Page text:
‘The Admiral’ was a 10-time All-Star selection. He is a legend in the San Antonio Spurs organization, where he spent all 14 of his seasons in the NBA. His tremendous talent was best showcased in the 1993-94 season, when Robinson averaged an astonishing 29.8 points per game to go along with 10.7 rebounds.

7. Bill Walton

A product of UCLA, Walton routinely struggled with injuries throughout his career but still managed to post impressive numbers. He was a member of the 1976-77 Portland Trail Blazers squad that took home the only championship in franchise history. Walton had a big role on that team, averaging roughly 19 points and 14 rebounds. Ultimately, he tallied 10 seasons in the league despite being hampered with foot issues.

6. Moses Malone

Malone made a huge impact on the game in his 22 seasons of professional basketball. He was selected to the All-Star game 13 times in that span. Even more impressively, he was able to average double digits in points for 19 seasons. Malone averaged as much as 17.6 rebounds in 1978-79, establishing himself as one of the greatest centers to ever play the game.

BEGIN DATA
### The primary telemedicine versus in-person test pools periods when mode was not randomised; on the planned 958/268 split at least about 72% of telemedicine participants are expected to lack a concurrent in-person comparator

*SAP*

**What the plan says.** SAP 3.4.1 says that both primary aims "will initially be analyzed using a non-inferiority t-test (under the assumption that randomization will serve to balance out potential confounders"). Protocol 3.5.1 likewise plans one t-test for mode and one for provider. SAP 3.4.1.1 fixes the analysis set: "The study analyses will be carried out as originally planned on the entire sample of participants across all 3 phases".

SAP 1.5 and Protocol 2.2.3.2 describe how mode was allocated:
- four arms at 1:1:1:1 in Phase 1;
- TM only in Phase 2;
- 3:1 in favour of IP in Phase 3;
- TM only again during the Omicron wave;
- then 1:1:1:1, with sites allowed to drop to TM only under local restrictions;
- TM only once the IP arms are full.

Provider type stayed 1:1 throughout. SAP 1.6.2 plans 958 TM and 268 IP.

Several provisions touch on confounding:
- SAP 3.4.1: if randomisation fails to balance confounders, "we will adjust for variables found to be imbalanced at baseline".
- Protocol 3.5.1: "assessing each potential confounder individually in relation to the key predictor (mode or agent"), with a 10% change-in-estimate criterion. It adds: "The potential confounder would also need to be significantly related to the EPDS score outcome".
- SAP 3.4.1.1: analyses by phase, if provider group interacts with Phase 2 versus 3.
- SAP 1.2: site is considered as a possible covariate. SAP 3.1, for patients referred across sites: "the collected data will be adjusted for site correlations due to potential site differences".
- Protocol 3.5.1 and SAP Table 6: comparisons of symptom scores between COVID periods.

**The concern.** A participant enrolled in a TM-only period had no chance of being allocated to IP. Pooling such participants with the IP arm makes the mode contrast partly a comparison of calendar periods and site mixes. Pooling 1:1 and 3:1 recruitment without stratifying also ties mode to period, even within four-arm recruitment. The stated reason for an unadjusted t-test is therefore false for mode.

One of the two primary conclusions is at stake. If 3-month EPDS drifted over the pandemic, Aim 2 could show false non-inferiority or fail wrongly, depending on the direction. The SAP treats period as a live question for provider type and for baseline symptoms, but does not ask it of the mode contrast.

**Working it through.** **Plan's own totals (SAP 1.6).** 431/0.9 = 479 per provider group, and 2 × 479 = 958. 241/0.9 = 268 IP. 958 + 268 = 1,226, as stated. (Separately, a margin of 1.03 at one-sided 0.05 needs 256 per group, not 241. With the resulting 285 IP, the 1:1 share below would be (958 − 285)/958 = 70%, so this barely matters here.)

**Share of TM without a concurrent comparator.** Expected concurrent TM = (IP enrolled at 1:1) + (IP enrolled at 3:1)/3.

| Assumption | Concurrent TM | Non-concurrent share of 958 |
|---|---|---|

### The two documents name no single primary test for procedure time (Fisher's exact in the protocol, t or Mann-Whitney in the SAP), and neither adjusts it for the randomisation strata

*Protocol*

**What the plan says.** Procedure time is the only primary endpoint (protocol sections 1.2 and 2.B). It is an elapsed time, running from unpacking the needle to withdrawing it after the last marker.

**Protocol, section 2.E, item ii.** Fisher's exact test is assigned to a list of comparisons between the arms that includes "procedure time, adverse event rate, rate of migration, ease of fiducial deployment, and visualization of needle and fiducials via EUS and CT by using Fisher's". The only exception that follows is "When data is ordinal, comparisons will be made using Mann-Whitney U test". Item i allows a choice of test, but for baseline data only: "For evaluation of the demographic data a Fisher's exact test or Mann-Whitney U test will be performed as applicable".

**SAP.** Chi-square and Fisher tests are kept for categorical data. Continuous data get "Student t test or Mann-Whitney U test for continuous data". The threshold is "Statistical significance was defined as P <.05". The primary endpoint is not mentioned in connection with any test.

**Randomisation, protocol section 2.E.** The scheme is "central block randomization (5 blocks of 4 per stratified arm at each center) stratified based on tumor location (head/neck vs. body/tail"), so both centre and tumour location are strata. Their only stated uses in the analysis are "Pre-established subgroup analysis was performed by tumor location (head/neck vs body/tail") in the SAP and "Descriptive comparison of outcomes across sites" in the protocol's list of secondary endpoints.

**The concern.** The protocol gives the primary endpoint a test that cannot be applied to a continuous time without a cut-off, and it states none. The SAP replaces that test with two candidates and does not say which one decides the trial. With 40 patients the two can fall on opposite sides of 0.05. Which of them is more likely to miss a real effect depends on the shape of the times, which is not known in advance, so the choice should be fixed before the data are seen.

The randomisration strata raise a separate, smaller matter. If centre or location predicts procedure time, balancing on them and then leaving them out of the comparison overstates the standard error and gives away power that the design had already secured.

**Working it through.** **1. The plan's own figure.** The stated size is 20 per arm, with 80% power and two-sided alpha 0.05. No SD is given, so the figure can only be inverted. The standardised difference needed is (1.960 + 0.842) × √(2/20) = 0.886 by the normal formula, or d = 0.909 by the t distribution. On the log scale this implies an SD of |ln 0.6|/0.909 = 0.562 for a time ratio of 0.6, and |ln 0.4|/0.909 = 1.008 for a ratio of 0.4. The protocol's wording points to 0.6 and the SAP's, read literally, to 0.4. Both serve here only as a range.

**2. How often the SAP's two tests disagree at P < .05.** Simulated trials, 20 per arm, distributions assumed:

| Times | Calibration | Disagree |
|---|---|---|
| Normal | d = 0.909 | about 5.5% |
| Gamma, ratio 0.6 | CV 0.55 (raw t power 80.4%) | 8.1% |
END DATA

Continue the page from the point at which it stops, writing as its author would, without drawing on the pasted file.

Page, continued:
5. Shaquille O’Neal

For several years it seemed that no one could stop O’Neal. He averaged at least 26 points for 10 of his 20 seasons in the NBA. He also had a career average of roughly 11 rebounds. With stints alongside the likes of Kobe Bryant and Dwayne Wade, O’Neal was an integral part of many talented teams.

4. Hakeem Olajuwon

The NBA’s all-time leader in blocks (3,830) was a force to be reckoned with. In 17 seasons with the Houston Rockets, Olajuwon proved that he was one of the best players to ever step foot on a court. ‘The Dream’ held career averages of 21.8 points and 11.1 rebounds.

3. Wilt Chamberlain

‘Wilt the Stilt’ is perhaps best know for posting the only 100-point game in league history, but he is also the NBA’s all-time leader in rebounds (23,924). Chamberlain posted unbelievable numbers throughout his 15 seasons in the league, averaging roughly 50 points and 26 rebounds through 80 games in the 1961-62 season.

2. Bill Russell

Russell was an All-Star for 12 of his 13 seasons in the NBA, all of which were spent with the Celtics. He was exceptionally remarkable on the glass, averaging no less than 18 rebounds in every season. Russell stayed healthy enough to play around 78 games per season, making him invaluable for Boston.

1. Kareem Abdul-Jabbar

It could be argued that Abdul-Jabbar was the best player in NBA history. The league’s all-time leader in points scored (38,387) turned in 20 dominant seasons in the league. He posted scoring averages as high as 34.8 (1971-72) and was a 19-time All-Star. His trademark sky hook and all-around fundamental soundness made Jabbar a one-of-a-kind athlete.